Working With New Value Tuple Data Structure In C# 7.0

In this article, you will learn about working with New Value Tuple Data Structure in C# 7.0.

Problem Statement

You want to return multiple results from a single method of different types.

To achieve this functionality, there were three methodologies until Framework version 4.6.* and they are the following.

Method 1- Using out parameters

As a .NET developer working since framework 3.5, I'm well aware of the out parameter feature using which, we can send these as parameters to the method where it should be assigned with appropriate data.

Disadvantage

Out and ref parameters are not supported in Async methods.

Method 2 - System.Tuple Type

This is a new type introduced in Framework 4.0, where it has the scope to return up to 8 component values from a single method.

Disadvantages

As this Tuple type is a reference type and stored, more data will be heaped onto memory overhead and GC process time to clear the objects.

When we get the output of Tuple types, parameter names will be by default as Item1, Item2, etc.. There is no scope to give custom names for this.

Method 3 - POCO Class

This is a traditional way to capture multiple results in a single return object. Using POCO class we can declare all result variables as properties and can return from the given method.

Disadvantage

There will be some overhead creating multiple POCO classes and managing them, and also this will be a reference type and again the same heap memory overhead.

By keeping all these points in consideration, the team came up with a solution called Value Tuple data structure in the latest C# 7.0 and .NET framework 4.7.

How will this ValueTuple overcome above problems?

Firstly, System.ValueTuple is a structure (struct type) so as we know struct can be treated, as value type will not occupy heap memory and  instead works with stack memory.

Following are the declarations,

  1. public struct ValueTuple : IEquatable<ValueTuple>, IStructuralEquatable,  IStructuralComparable, IComparable, IComparable<ValueTuple>  

Let’s dig in to know how to work with ValueTuples.

System.ValueTuple won’t come with the framework 4.7 package, instead we need to install it from the NuGet package as shown below.

System.ValueTuple

We can declare this type in two ways.

Declaration 1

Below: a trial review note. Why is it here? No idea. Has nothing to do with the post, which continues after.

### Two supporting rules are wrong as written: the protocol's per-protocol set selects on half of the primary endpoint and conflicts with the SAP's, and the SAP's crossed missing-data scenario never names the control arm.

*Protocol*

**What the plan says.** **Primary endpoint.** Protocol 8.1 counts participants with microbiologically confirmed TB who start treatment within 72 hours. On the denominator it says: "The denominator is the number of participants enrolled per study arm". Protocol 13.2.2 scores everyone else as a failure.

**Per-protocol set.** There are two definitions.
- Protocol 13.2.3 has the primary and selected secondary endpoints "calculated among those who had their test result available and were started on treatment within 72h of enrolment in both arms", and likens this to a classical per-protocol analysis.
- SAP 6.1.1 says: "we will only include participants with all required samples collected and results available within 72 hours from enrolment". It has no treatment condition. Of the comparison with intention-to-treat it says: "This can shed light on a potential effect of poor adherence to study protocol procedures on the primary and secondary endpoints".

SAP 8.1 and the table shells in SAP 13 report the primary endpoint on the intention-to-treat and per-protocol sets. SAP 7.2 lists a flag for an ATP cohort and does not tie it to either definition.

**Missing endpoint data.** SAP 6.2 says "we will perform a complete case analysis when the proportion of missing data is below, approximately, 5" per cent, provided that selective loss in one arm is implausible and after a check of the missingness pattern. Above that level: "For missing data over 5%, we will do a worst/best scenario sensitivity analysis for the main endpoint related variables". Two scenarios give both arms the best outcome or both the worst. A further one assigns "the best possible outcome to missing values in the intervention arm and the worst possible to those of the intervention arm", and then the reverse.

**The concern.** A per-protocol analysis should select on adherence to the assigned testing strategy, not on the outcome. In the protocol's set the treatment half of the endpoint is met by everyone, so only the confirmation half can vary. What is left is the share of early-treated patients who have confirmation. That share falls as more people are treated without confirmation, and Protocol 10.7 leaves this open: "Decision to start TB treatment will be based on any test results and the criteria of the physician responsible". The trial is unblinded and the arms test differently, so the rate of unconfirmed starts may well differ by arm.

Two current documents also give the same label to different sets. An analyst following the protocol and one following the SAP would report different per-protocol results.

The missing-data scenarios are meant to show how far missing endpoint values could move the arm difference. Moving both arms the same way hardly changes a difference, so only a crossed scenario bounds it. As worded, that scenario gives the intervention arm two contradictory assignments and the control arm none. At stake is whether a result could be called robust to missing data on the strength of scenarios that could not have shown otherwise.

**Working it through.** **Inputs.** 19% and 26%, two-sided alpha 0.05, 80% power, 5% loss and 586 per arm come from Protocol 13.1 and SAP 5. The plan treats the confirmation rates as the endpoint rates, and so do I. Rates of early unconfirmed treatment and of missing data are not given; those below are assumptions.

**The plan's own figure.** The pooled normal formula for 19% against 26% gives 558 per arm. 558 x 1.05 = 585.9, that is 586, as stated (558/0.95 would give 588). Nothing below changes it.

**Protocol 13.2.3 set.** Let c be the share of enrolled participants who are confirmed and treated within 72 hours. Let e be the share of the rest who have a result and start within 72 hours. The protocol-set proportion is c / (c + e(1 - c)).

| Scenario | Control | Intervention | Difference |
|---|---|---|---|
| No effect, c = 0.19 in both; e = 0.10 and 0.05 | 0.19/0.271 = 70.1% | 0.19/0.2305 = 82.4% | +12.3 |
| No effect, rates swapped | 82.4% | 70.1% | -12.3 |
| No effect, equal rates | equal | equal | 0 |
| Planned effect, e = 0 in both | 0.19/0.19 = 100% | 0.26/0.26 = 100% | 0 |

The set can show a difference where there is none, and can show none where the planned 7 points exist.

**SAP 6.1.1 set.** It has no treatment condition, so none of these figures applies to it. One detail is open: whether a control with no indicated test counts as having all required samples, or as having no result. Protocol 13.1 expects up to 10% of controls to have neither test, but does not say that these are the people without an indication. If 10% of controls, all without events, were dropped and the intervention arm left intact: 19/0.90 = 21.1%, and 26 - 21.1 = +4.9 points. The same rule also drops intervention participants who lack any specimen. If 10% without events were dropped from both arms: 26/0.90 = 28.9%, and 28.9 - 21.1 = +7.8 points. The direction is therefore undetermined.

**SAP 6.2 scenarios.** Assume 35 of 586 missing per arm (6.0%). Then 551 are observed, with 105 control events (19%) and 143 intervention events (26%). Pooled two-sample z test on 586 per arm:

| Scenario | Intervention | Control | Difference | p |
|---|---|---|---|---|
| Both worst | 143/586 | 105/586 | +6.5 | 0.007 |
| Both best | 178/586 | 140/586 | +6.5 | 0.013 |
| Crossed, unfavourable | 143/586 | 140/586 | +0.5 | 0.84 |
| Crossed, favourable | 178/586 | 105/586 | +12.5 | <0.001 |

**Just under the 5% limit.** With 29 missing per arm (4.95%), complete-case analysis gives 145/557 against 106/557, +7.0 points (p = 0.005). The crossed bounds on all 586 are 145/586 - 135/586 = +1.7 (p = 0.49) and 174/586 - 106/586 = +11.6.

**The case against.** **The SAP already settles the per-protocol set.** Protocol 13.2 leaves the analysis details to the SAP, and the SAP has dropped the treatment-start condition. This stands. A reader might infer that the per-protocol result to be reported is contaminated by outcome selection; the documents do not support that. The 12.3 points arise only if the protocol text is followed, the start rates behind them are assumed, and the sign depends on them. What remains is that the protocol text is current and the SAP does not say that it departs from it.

Here this declaration is of of the method we are trying to return -- student name and address.

  1. public(string, string) GetStudentNameAddress(int studentId) {  
  2.     return ("Sai""Hyderabad");  
  3. }  

As you can see the above method demonstrates how to return and declare a method using valueType. Below is the statement where we are trying to assign these return values to an object.

  1. Var result = GetStudentNameAddress(10);  
  2. Console.writeline($ "{result.Item1} and {result.Item2}");  

As you can observe in the above statement still we are not comfortable with Item1 and Item2. To overcome this we have a feature in ValueType where it supports named properties which are demonstrated in Declaration 2.

Declaration 2

As explained above, this declaration will be better with custom named parameters.

  1. public(string Name, string Address) GetStudentNameAddress(int studentId) {  
  2.     return ("Sai""Hyderabad");  
  3. }  

As observed we can give a type and name of the parameter, and the same will be passed to result in a variable as follows.

  1. Var result = GetStudentNameAddress(10);  
  2. Console.writeline($ "{result.Name} and {result.Address}");  

Now we solved the issue of Item1 and 2 with our custom names.

For more ease, we can even have the following styles of usage which are self-explanatory.

Style 1

  1. Var result =  GetStudentNameAddress(10);  

Style 2

  1. (string Name, string Address) =  GetStudentNameAddress(10);  

Style 3 

  1. String (Name, Address) =  GetStudentNameAddress(10);  

Hope you understand well, please comment here if you have any concerns.

Happy coding.